There are a lot of ways you can improve your chances of falling asleep. Practicing breathing techniques - much like in meditation - can help reduce circulating levels of cortisol – the stress hormone1. Taking warm showers can also help relax tense muscles from a stressful day. You can also avoid using electronics that use blue light, shown to stimulate signals in your body that keep you awake longer, or try natural sleep aids like magnesium. These ways, and many others, can help you adjust your nighttime routine to embrace a better mental and physical state for rest – but if you’ve tried your fair share of evening pick-me-ups, or rather “settle-downs,” and still find sleep far on the horizon, there might be something else keeping you from becoming one with your bed.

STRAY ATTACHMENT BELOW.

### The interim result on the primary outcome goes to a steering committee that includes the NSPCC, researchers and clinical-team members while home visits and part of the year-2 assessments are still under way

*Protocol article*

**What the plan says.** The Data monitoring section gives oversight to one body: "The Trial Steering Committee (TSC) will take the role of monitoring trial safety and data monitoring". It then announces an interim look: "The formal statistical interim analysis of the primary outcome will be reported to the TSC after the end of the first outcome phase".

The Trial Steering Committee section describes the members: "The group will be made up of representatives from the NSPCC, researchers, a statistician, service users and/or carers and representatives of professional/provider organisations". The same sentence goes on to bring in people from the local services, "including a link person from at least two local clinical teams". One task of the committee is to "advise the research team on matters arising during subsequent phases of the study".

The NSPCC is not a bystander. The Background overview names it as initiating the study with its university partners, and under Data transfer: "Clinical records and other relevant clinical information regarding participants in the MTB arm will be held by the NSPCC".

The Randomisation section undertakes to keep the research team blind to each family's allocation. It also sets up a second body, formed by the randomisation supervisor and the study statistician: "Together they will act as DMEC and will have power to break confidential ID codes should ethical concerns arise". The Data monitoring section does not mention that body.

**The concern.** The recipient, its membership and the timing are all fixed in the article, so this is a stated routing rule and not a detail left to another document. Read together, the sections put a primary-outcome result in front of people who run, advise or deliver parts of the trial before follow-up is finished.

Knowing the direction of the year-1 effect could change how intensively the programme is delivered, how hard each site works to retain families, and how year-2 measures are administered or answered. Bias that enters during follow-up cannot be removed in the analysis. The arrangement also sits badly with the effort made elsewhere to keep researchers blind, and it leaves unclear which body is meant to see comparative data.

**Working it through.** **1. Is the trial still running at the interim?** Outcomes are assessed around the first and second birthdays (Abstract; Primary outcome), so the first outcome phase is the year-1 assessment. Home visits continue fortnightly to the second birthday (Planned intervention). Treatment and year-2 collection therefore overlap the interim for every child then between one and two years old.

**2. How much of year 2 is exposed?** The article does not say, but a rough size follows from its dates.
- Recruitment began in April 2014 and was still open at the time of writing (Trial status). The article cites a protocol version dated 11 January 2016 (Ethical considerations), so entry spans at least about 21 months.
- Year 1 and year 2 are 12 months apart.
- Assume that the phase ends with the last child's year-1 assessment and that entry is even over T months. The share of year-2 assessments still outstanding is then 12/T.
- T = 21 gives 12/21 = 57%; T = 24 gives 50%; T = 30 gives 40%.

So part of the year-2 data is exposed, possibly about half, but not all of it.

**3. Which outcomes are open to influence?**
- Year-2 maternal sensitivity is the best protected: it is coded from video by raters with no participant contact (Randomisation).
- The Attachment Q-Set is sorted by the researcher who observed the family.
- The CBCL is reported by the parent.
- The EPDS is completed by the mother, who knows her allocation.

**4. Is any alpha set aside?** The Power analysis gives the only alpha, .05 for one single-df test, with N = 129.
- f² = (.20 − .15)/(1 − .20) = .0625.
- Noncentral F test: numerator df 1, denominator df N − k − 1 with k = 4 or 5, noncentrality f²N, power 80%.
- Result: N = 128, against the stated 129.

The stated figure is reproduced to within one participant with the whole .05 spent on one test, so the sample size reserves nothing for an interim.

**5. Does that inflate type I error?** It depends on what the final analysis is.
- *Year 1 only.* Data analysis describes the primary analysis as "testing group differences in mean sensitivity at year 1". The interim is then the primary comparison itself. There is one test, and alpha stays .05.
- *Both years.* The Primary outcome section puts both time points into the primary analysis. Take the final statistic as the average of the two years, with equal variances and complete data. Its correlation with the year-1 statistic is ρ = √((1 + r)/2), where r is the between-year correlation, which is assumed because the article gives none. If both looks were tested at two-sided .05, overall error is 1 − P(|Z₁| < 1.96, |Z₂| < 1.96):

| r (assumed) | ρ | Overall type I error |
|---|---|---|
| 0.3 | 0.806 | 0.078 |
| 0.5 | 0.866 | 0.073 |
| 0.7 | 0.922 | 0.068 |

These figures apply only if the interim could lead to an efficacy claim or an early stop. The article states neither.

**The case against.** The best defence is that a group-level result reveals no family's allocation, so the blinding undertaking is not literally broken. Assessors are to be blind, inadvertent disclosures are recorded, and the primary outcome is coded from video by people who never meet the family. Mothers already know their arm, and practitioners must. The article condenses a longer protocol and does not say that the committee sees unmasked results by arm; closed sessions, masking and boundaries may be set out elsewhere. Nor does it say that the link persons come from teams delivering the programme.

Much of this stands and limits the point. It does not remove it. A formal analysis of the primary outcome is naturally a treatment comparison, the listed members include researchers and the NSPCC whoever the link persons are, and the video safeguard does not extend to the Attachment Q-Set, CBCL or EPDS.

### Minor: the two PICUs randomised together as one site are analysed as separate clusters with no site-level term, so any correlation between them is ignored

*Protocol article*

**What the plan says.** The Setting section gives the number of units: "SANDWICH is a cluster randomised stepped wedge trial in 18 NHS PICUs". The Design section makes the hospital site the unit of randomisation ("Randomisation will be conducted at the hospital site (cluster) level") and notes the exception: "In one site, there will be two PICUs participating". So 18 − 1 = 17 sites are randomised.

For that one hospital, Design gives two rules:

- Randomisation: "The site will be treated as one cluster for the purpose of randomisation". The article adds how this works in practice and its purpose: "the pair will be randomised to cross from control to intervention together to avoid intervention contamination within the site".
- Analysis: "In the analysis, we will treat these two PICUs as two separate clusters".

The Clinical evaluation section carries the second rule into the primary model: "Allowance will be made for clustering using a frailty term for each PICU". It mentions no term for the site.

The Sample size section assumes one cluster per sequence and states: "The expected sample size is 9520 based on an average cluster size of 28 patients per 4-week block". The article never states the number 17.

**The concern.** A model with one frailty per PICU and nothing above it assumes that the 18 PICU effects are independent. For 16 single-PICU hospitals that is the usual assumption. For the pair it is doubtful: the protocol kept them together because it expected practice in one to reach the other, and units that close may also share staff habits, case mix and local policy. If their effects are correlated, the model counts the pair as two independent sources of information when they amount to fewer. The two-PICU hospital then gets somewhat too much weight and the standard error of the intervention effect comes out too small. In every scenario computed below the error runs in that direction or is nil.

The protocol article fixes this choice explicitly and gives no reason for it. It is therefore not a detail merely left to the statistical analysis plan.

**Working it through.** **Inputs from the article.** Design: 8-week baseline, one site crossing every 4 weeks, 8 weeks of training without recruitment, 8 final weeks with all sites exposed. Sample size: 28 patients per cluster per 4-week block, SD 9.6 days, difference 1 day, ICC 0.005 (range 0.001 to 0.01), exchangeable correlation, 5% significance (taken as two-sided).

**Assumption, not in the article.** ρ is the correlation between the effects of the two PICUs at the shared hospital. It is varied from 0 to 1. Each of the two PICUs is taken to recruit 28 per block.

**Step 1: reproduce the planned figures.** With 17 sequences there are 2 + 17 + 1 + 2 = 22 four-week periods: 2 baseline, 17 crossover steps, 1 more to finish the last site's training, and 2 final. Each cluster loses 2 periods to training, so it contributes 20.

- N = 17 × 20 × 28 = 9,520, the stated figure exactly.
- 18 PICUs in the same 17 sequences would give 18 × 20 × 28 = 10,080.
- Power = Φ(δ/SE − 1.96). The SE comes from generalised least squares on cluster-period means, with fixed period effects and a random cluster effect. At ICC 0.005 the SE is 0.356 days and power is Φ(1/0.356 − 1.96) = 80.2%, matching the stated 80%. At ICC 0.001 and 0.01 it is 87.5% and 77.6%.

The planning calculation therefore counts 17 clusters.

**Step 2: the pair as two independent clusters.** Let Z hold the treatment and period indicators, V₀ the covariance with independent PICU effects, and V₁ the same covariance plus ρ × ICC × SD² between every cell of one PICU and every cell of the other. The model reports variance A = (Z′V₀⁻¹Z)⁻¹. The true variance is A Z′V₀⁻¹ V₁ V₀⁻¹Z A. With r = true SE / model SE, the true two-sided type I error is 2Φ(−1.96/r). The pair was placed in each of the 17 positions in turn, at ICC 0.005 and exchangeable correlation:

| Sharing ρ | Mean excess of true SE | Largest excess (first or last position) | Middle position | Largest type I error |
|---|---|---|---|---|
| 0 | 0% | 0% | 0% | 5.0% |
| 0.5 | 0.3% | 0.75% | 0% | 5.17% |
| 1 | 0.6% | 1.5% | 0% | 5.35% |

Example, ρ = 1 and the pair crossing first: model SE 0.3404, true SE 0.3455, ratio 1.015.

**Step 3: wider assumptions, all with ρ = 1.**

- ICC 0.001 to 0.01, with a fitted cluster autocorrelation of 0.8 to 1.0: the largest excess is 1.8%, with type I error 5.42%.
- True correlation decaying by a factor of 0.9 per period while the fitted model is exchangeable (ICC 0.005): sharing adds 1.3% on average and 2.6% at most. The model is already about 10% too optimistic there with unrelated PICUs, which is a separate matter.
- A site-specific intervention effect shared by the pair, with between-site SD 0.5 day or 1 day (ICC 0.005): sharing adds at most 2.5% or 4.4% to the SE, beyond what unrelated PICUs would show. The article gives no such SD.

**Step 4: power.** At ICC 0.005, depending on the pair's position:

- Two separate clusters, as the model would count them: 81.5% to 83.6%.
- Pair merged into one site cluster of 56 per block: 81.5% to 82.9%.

Could Your Gut Microbes Be Keeping You Up at Night?

Your gut microbes have their fingers involved in a variety of physiological processes within your body. Their interaction with your hormones, their relationship with your brain activity, and their strong influence over your immune system all play a part in how you respond to evening cues.

Normally, when the sun sets, the lack of sunlight interacts with biological changes that affect our circadian rhythm. This biological clock mechanism dictates when we feel tired and impacts how easily we wake up. Although most of the responses are fairly stable over time, we often make changes that can influence or even interrupt certain signals. For example, every day during the week you might use your morning alarm to wake you up on time to start your day – but come the weekend you shut it off, looking forward to sleeping in on Saturday morning! Except, when Saturday does come, you arise wide awake at your typical 7am time.